Gaps in learning: On rural students and the pandemic

Students can still learn during the pandemic, if they get textbooks and resources

Updated - October 30, 2020 12:39 am IST

Published - October 30, 2020 12:02 am IST

In a year of severe disruption for schools caused by the COVID-19 pandemic, students in rural areas have received only marginal assistance in the form of structured learning materials from teachers, and have had to rely more on parents and siblings to study at home. This unsettling finding by the Annual Status of Education Report 2020 should prompt the Centre and the State governments to plan remedial measures for the future, when it will be safe again for students to return to the classroom. In the interim, they must work with schools to make remote learning possible. The ASER 2020 survey covering 26 States and four Union Territories has come up with striking findings, including one of a shift in enrolments from private schools to government institutions, of about five percentage points over 2018, ranging from class one to higher secondary levels. Also, with the suspension of physical classes since the lockdown in March, there is a marked rise in students not being enrolled, either because they dropped out, or because it was not possible to get admitted. It must also concern governments that the digital divide stands out starkly once again: the survey found 43.6% of students in government schools without access to a smartphone, while 67.3% of those who received learning materials in these institutions got them over WhatsApp, underscoring the role played by gadgets and connectivity. On the other hand, only half the children got help with studies at home, a third got materials from teachers, and nearly 60% used textbooks.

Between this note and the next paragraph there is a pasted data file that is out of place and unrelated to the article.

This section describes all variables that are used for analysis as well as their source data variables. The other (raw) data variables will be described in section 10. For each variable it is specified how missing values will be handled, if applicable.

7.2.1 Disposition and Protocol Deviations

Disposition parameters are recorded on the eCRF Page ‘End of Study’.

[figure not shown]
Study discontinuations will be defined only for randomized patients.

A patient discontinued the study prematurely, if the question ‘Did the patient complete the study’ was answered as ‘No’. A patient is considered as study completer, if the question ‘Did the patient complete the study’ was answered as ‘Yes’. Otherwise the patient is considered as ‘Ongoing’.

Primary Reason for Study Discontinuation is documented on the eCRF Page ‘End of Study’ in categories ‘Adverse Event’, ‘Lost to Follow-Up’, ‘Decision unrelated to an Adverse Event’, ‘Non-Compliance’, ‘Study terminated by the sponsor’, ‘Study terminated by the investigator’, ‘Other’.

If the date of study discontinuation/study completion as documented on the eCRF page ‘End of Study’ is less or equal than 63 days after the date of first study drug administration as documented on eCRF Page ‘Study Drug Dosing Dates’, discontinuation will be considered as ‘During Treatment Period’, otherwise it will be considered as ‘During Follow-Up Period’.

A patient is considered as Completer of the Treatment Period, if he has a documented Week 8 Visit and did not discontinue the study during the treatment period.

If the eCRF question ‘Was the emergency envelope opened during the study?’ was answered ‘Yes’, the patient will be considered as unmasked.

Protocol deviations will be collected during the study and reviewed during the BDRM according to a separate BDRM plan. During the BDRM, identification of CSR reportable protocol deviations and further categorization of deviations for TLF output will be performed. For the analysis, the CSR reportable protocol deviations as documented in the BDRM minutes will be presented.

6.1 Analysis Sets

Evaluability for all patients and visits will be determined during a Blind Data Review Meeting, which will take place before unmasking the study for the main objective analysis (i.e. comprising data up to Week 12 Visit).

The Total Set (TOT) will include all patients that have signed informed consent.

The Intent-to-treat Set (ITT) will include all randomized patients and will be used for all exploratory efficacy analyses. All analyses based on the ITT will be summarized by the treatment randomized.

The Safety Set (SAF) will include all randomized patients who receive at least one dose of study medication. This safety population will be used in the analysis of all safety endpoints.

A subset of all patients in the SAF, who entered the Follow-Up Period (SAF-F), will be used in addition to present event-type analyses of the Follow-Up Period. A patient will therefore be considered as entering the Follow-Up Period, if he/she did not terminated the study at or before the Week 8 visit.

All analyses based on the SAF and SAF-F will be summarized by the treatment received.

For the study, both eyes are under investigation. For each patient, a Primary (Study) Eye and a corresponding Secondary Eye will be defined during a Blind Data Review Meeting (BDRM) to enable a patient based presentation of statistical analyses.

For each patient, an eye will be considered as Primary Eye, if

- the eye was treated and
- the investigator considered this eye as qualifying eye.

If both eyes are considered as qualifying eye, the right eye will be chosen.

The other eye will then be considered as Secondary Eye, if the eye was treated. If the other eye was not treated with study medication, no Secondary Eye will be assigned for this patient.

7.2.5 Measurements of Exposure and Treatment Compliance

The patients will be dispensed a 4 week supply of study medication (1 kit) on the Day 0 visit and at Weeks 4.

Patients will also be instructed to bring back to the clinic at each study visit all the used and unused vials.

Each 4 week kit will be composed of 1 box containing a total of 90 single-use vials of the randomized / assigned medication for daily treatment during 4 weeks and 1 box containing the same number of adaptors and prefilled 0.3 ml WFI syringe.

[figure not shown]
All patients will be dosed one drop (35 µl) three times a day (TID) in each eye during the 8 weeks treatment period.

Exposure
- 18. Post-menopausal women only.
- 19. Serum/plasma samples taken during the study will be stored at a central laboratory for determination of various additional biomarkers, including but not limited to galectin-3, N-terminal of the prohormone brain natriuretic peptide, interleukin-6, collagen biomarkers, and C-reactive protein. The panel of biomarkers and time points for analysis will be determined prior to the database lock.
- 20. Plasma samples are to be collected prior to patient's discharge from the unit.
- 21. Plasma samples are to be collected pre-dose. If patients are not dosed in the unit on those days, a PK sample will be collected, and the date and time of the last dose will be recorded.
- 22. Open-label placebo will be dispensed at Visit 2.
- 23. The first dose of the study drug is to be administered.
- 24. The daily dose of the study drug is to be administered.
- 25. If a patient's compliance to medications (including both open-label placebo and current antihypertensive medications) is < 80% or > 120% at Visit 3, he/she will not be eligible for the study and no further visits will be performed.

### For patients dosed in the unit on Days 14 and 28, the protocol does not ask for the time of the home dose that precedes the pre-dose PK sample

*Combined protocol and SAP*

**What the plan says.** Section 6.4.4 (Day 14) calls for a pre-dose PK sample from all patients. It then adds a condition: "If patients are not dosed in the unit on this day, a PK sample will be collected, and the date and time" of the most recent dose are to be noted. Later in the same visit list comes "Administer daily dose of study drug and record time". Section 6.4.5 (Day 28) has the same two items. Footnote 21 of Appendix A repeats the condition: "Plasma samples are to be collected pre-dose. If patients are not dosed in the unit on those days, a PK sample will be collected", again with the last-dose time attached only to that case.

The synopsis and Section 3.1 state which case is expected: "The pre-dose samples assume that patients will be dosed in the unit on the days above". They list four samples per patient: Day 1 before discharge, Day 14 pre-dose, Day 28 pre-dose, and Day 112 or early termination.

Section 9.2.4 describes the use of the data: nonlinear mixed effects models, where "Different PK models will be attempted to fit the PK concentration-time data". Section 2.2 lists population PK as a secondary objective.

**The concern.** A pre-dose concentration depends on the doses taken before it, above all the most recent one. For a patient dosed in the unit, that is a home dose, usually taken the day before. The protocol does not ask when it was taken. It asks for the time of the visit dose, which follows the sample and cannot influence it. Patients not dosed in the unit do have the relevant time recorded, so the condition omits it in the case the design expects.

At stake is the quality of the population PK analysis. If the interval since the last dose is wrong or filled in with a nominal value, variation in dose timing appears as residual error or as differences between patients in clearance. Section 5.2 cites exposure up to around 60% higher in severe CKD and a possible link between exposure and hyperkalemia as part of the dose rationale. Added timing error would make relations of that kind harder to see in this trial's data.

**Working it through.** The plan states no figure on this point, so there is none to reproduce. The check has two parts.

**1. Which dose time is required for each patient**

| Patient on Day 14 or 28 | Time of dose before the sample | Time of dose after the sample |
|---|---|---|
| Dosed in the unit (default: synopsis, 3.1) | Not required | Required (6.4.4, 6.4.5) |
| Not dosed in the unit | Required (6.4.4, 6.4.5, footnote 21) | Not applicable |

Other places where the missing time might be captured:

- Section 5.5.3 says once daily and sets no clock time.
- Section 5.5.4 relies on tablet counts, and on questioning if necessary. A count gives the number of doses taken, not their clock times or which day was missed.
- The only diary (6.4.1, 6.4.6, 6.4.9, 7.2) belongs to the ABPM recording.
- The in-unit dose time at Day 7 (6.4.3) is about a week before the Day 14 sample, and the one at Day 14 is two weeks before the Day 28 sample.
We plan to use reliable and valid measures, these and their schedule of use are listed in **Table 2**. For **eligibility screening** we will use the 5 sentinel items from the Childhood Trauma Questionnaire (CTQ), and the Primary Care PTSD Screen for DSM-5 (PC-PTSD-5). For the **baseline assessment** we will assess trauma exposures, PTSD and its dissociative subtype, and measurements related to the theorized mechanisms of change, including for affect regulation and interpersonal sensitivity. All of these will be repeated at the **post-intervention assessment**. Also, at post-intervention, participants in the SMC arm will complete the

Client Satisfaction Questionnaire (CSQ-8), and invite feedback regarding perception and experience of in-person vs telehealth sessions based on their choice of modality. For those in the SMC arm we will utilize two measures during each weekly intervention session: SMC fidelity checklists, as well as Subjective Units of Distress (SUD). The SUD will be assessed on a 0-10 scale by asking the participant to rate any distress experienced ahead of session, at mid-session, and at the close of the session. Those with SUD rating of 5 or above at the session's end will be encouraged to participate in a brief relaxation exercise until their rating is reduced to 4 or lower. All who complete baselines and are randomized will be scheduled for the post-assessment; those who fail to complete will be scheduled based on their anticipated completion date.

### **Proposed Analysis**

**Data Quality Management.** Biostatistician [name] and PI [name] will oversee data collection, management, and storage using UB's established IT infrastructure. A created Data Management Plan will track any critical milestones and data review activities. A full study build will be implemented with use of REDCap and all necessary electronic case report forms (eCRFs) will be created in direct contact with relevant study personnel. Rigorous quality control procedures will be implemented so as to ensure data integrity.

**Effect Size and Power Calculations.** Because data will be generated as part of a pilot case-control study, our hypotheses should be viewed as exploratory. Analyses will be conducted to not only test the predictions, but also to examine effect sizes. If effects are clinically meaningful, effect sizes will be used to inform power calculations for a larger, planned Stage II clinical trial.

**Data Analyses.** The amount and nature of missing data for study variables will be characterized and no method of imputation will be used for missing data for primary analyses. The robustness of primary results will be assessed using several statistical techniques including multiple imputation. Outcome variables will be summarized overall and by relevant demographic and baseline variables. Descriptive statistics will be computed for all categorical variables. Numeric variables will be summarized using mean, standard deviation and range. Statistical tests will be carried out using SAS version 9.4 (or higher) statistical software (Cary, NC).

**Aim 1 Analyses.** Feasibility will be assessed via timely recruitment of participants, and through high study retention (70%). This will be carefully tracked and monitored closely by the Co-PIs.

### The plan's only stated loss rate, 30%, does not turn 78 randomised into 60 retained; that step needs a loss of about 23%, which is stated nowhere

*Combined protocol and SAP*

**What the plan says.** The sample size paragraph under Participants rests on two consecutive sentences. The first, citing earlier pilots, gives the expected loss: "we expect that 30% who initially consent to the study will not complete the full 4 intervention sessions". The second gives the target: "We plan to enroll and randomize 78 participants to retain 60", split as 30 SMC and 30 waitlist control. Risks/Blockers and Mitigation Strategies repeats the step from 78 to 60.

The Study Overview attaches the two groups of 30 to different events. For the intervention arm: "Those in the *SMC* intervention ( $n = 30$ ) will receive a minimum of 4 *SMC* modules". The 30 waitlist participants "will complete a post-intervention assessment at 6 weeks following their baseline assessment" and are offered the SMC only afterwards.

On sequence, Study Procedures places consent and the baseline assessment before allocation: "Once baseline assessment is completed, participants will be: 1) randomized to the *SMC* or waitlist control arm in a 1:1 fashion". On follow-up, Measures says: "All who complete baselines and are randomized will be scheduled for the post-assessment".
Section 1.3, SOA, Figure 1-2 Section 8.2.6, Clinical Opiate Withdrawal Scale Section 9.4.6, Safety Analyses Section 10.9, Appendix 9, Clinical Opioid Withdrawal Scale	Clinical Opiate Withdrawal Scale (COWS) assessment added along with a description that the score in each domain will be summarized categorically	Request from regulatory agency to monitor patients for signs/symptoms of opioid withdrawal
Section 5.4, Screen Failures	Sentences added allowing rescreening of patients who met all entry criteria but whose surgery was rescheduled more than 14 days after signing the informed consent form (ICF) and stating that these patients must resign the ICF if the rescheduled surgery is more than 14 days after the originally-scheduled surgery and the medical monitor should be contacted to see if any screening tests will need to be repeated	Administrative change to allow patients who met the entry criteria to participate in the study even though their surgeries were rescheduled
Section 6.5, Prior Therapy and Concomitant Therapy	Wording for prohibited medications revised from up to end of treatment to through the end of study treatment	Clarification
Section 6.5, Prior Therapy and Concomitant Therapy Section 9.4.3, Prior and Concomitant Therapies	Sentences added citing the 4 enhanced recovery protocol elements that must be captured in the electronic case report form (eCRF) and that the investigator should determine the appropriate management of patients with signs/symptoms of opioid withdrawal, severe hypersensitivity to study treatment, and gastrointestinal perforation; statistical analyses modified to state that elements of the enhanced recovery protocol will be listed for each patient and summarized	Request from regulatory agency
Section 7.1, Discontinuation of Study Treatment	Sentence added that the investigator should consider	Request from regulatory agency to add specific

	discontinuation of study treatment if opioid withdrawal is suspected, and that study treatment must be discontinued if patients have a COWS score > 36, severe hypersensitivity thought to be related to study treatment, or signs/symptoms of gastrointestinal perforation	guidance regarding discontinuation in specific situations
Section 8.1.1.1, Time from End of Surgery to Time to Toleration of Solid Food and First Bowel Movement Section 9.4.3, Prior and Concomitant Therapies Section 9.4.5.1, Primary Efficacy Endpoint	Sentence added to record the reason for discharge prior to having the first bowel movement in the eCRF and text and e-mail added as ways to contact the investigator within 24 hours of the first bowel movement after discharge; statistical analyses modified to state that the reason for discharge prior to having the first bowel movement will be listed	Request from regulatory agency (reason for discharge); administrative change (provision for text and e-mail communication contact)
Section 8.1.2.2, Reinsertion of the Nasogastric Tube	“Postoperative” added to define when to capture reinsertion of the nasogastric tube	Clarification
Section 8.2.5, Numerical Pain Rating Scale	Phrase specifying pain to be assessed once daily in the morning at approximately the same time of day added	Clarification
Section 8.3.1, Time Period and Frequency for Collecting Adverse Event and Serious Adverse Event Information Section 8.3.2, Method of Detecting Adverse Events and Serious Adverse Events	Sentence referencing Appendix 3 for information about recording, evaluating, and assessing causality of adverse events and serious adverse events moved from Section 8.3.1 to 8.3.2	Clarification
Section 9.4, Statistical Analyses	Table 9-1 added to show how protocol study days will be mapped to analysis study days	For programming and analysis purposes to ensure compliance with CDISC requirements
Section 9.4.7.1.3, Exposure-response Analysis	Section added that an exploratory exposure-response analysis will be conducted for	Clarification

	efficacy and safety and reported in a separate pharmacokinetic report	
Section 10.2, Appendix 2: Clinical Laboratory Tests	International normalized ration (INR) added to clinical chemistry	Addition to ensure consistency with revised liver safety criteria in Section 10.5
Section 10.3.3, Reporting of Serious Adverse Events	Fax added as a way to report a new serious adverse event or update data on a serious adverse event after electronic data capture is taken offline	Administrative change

The ASER survey provides data that could facilitate intervention by the education system in some respects, even if, going forward, schools opt for a hybrid solution of partial reopening and online learning. Expanding availability of textbooks to all, including those who dropped out or are waiting to be formally admitted, will help parents and siblings aid learning. Bridging the divide on educational aids, now including smartphones, will enable transmission of learning materials, and personal tutorial sessions. Beyond these basics, however, the education system could creatively use opportunities during the current year to broaden learning. Students could use the safety of the open countryside to learn, under guidance from teachers, a host of topics by doing things themselves. This is particularly feasible for lower classes, where observational learning creates a strong foundation. Educational video, which has helped thousands, can advance learning even beyond the pandemic, using talented teacher-communicators. States such as Tamil Nadu and Kerala have already hosted curriculum-based video lessons on the Internet, after beaming them on television. It will take out-of-the-box thinking during the pandemic to come up with interventions that are a substitute for traditional methods and prevent 2020 becoming a zero year, as parents everywhere remain wary of sending children to school.

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